Some would argue  it’s not the White House’s job to help the public go through these lists, and that they’ve done enough to release the data, but I feel strongly that they do have a responsibility to make sure they are accurate representations of who is coming and going and why!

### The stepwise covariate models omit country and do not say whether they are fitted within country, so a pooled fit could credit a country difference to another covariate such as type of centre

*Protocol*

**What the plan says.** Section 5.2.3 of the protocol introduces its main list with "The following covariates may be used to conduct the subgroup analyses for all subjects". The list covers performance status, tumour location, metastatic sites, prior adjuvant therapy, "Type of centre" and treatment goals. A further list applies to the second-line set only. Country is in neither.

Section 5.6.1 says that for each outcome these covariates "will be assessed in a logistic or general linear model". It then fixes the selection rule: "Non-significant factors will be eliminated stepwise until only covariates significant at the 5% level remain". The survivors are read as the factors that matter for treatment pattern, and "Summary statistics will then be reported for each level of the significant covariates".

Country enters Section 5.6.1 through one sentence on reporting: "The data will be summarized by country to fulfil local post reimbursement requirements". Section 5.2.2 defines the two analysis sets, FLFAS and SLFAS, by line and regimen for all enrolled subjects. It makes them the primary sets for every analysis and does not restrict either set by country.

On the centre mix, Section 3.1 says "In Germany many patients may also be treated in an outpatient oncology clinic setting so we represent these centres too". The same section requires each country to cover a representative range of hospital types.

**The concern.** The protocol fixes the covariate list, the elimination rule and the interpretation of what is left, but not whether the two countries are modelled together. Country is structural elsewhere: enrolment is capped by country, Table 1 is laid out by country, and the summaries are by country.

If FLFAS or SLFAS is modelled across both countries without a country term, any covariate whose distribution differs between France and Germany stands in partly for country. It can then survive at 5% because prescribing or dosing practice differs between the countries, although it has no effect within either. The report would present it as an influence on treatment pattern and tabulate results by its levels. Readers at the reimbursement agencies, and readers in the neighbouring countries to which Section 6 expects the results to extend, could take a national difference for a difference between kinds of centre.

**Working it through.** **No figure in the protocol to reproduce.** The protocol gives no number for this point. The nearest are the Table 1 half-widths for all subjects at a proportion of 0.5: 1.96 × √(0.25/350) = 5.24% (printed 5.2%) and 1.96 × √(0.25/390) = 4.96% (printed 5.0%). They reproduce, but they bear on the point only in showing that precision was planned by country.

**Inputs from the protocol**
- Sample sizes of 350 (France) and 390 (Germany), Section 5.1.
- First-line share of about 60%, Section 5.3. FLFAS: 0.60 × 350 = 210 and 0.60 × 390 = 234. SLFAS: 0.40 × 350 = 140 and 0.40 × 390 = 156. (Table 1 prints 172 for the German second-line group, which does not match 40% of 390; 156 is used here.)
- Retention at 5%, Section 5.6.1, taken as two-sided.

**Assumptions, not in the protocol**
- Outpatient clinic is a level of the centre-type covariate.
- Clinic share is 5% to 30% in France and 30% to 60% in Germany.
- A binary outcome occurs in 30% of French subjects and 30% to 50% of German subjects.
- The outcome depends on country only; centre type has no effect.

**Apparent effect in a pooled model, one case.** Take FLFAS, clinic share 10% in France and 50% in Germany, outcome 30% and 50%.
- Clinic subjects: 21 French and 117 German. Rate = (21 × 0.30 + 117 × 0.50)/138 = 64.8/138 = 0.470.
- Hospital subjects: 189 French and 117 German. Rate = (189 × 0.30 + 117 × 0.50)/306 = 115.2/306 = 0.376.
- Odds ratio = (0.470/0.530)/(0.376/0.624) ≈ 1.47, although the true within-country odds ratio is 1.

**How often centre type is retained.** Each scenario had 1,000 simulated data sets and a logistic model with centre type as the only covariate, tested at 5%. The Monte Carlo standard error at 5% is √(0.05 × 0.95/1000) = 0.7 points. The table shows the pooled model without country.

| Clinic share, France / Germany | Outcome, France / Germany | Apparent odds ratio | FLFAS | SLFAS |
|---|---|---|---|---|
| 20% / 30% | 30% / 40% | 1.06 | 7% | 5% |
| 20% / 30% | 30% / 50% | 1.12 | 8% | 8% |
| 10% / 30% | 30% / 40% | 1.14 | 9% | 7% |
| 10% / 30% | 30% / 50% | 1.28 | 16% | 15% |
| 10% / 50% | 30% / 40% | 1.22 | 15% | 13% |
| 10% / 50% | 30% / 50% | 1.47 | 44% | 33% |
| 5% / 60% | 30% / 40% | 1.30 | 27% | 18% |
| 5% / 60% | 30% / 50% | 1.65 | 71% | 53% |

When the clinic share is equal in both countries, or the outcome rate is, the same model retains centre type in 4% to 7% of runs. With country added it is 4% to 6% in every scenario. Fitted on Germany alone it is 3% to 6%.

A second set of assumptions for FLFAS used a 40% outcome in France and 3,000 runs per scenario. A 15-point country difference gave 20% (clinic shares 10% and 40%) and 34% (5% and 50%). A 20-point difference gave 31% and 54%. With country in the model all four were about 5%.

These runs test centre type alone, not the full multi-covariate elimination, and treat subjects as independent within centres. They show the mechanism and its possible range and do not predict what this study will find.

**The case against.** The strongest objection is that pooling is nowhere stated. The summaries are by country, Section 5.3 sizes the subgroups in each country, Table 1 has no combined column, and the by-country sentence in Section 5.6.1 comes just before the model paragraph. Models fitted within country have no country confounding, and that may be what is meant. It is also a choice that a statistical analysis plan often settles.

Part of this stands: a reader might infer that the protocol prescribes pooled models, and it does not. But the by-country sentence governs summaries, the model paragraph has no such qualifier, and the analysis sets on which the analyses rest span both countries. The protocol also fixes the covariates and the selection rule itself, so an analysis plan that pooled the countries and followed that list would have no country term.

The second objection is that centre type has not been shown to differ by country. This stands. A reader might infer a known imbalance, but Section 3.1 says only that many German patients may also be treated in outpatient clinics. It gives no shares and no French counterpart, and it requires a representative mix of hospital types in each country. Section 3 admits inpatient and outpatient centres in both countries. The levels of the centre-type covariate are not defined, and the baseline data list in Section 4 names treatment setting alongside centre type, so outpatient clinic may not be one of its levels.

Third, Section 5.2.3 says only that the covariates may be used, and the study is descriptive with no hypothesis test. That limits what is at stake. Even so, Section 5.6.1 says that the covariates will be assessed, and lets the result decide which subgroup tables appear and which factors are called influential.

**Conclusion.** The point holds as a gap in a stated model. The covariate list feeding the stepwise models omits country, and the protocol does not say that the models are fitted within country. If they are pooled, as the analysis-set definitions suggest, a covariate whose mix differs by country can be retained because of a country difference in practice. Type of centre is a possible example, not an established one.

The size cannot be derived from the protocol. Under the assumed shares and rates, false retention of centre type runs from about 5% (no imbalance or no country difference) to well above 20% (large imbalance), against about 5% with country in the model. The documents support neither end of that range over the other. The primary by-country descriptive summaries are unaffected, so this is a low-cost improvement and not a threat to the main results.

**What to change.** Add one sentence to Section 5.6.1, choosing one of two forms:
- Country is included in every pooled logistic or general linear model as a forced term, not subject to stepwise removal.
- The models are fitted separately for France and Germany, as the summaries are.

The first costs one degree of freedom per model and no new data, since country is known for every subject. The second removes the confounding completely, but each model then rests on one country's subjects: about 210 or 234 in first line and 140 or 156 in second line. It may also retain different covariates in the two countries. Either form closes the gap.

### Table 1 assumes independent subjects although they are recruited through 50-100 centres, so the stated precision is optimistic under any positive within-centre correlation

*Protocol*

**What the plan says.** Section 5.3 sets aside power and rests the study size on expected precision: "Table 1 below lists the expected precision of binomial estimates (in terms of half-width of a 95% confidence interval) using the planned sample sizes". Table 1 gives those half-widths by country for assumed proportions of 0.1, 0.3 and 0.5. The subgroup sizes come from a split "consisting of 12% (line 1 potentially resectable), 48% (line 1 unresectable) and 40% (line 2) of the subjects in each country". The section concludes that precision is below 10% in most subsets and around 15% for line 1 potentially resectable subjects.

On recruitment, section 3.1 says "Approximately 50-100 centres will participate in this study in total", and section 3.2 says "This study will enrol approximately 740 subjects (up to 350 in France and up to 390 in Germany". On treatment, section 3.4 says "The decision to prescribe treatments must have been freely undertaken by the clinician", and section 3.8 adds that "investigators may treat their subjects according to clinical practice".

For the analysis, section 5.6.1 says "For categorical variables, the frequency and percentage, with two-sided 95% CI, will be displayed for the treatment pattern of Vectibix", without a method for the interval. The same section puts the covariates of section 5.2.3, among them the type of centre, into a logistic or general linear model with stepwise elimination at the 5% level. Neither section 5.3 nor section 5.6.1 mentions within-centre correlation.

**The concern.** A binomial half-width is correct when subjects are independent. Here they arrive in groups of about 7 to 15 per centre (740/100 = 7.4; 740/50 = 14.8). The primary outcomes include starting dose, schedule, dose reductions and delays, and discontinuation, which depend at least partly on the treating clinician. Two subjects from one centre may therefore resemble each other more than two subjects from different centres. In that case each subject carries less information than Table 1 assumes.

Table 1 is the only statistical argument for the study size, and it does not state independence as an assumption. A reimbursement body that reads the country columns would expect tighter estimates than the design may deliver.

The Obama administration may want to point these logs as examples of openness and a willingness to open its inner workings to the public, but so far, that transparency does not exist. Mainstream media has yet to seriously question both the validity of the information on these lists, as well as the White House’s motives and it’s sad that so very few are willing to ask the tough questions. Not until the administration can release the records in a much more timely and manageable way can we even start to understand this as an effort for to be more transparent. If the White House were to release the visitors at the end of each week say, it would be a much more manageable list that citizens and journalists could go through. Additionally, the White House should list the affiliations of the visitors, not only their names, but also who they work for. Perhaps have various types of visitors (eg Class A refers to tourists, Class B to lobbyists, Class C to political figures, etc) so that investigators would have some sort of reference to start looking for patterns, or particular visitors etc.